What One Father Did When His 20-Year-Old Son Came Home in a
"They Kill Alex":
What One Father Did When His 20-Year-Old Son Came Home in
By Chris Hedges
September 9, 2010
Carlos Arredondo never planned on becoming an
activist. But when his son came home in a flag-
draped casket, he had no choice.
Carlos Arredondo, a native Costa Rican, stands in a parking
lot of a Holiday Inn in Portland, Maine, next to his green
Nissan pickup truck. The truck, its tailgate folded down,
carries a flag-draped coffin and is adorned with pictures of
his son, Lance Cpl. Alexander S. Arredondo, 20, a Marine
killed in Iraq in 2004. The truck and a trailer he pulls
with it have become a mobile shrine to his boy. He drives
around the country, with the aid of donations, evoking a
mixture of sympathy and hostility. There are white crosses
with the names of other boys killed in the war. Combat boots
are nailed to the side of the display. There is a
wheelchair, covered in colored ribbons, fixed to the roof of
the cab. There is Alex's military uniform and boots, poster-
size pictures of the young Marine shown on the streets of
Najaf, in his formal Marine portrait, and then lying, his
hands folded in white gloves, in his coffin. A metal sign on
the back of the truck bears a gold star and reads: "USMC
L/CPL ALEXANDER S. ARREDONDO."
"This is what happens every week to some family in America,"
says Carlos. "This is what war does. And this is the grief
and pain the government does not want people to see."
Alex, from a working-class immigrant family, was lured into
the military a month before Sept. 11, 2001. The Marine
recruiters made the usual appeals to patriotism, promised
that he would be trained for a career, go to college and
become a man. They included a $10,000 sign-on bonus. Alex
was in the Marine units that invaded Iraq. His father,
chained to the news reports, listening to the radio and two
televisions at the same time, was increasingly distraught.
"I hear nothing about my son for days and days," he says.
"It was too much, too much, too much for parents."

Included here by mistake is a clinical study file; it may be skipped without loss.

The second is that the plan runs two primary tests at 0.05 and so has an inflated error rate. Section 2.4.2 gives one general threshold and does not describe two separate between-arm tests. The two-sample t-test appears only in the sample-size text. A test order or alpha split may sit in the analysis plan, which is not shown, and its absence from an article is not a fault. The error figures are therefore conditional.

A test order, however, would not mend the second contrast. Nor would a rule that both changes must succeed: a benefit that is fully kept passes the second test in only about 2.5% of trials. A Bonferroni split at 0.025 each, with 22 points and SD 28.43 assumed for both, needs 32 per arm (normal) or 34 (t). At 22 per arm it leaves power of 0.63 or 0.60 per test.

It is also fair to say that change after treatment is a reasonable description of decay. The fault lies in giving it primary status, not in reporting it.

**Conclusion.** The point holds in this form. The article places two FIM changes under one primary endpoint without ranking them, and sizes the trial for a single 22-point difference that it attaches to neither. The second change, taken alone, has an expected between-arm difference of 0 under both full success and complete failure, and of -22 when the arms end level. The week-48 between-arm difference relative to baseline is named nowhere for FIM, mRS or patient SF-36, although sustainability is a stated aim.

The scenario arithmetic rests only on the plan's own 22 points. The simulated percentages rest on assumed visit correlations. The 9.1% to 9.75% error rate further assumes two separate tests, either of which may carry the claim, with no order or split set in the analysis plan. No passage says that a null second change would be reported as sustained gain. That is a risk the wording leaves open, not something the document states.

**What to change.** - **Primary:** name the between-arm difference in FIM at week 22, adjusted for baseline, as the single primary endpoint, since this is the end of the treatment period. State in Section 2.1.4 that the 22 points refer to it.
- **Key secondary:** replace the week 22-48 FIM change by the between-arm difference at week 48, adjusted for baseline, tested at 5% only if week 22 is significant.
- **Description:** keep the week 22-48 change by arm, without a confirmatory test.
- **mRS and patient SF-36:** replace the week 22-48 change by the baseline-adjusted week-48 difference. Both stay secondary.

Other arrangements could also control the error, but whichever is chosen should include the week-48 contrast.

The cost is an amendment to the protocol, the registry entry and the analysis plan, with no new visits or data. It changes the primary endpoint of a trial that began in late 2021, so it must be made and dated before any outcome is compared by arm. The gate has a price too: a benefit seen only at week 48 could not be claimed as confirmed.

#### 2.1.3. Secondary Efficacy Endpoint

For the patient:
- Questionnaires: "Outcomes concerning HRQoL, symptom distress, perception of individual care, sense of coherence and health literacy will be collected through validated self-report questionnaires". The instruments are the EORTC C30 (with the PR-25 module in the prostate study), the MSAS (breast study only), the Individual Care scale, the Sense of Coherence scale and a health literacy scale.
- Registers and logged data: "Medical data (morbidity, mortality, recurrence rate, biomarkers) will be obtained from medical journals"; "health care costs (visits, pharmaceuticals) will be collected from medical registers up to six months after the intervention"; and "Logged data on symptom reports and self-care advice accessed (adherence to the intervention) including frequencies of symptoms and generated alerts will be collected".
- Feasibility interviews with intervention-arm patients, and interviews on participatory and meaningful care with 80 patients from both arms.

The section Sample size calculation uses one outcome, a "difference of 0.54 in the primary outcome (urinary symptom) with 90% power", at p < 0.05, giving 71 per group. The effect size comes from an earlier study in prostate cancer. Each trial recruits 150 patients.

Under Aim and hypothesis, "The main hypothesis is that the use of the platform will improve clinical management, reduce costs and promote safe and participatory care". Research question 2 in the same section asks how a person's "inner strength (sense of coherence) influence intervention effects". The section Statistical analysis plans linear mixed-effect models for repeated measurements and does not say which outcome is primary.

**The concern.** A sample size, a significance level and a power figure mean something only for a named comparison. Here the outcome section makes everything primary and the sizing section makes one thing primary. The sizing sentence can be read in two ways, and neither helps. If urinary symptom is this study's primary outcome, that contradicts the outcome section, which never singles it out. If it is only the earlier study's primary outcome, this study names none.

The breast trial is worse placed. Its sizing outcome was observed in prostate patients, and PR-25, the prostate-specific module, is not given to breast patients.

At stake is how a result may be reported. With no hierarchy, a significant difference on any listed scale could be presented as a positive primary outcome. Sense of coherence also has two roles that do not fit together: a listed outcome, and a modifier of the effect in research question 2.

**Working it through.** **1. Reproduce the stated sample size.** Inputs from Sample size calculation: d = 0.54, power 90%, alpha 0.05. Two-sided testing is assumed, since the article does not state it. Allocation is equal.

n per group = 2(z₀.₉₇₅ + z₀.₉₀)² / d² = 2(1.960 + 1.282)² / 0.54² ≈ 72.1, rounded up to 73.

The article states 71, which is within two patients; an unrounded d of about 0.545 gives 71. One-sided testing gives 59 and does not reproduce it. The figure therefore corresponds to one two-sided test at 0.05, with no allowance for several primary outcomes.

Alex, in August 2004, was back in Iraq for a second tour. In
one of his last phone calls, Alex told him: "Dad, I call you
because, to say, you know, we've been fighting for many,
many days already, and I want to tell you that I love you
and I don't want you to forget me." His father answered: "Of
course I love you, and I don't want-I never forget you." The
last message the family received was an e-mail around that
time which read: "Watch the news online. Check the news, and
tell everyone that I love them."
Twenty days later, on Aug. 25, a U.S. government van pulled
up in front of Carlos' home in Hollywood, Fla. It was
Carlos' 44th birthday and he was expecting a birthday call
from Alex. "I saw the van and thought maybe Alex had come
home to surprise me for my birthday or maybe they were
coming to recruit my other son, Brian," he says. Three
Marine officers climbed out of the van. One asked, "Are you
Carlos Arredondo?" He answered "yes."
"I'm sorry, we're here to notify you about the death of
Lance Cpl. Arredondo," one of the officers told him. Alex
was the 968th soldier or Marine to be killed in the Iraq
"I tried to process this in my head," Carlos says. "I never
hear that. I remember how my body felt. I got a rush of
blood to my body. I felt like it's the worst thing in my
life. It is my worst fear. I could not believe what they
were telling me."
Carlos turned and ran into the house to find his mother, who
was in the kitchen making him a birthday cake. "I cried,
'Mama! Mama! They are telling me Alex got killed! Alex got
killed! They kill Alex! They kill Alex! They kill Alex!" His
mother crumbled in grief. Carlos went to the large picture
of his son in the living room and held it. Carlos asked the
Marines to leave several times over the next 20 minutes, but
the Marines refused, saying they had to wait for his wife.
"I did this because I was in denial. I think if they leave
none of this will happen." Crazed and distraught with grief,
the father went into his garage and took out five gallons of
gasoline and a propane torch. He walked past the three
Marines in their dress blues and began to smash the windows
of the government van with a hammer.
"I went into the van," he says. "I poured gasoline on the
seats. I pour gasoline on the floor and in the gas tank. I
was, like, looking for my son. I was screaming and yelling
for him. I remember that one day he left in a van and now
he's not there. I destroy everything. The pain I feel is the
pain of what I learned from war. I was wearing only socks
and no shoes. I was wearing shorts. The fumes were powerful
and I could not breathe no more, even though I broke the
As Carlos stepped out of the van, he ignited the propane
torch inside the vehicle. It started a fire that "threw me
from the driver's seat backwards onto the ground." His
clothes caught fire. It felt "like thousands of needles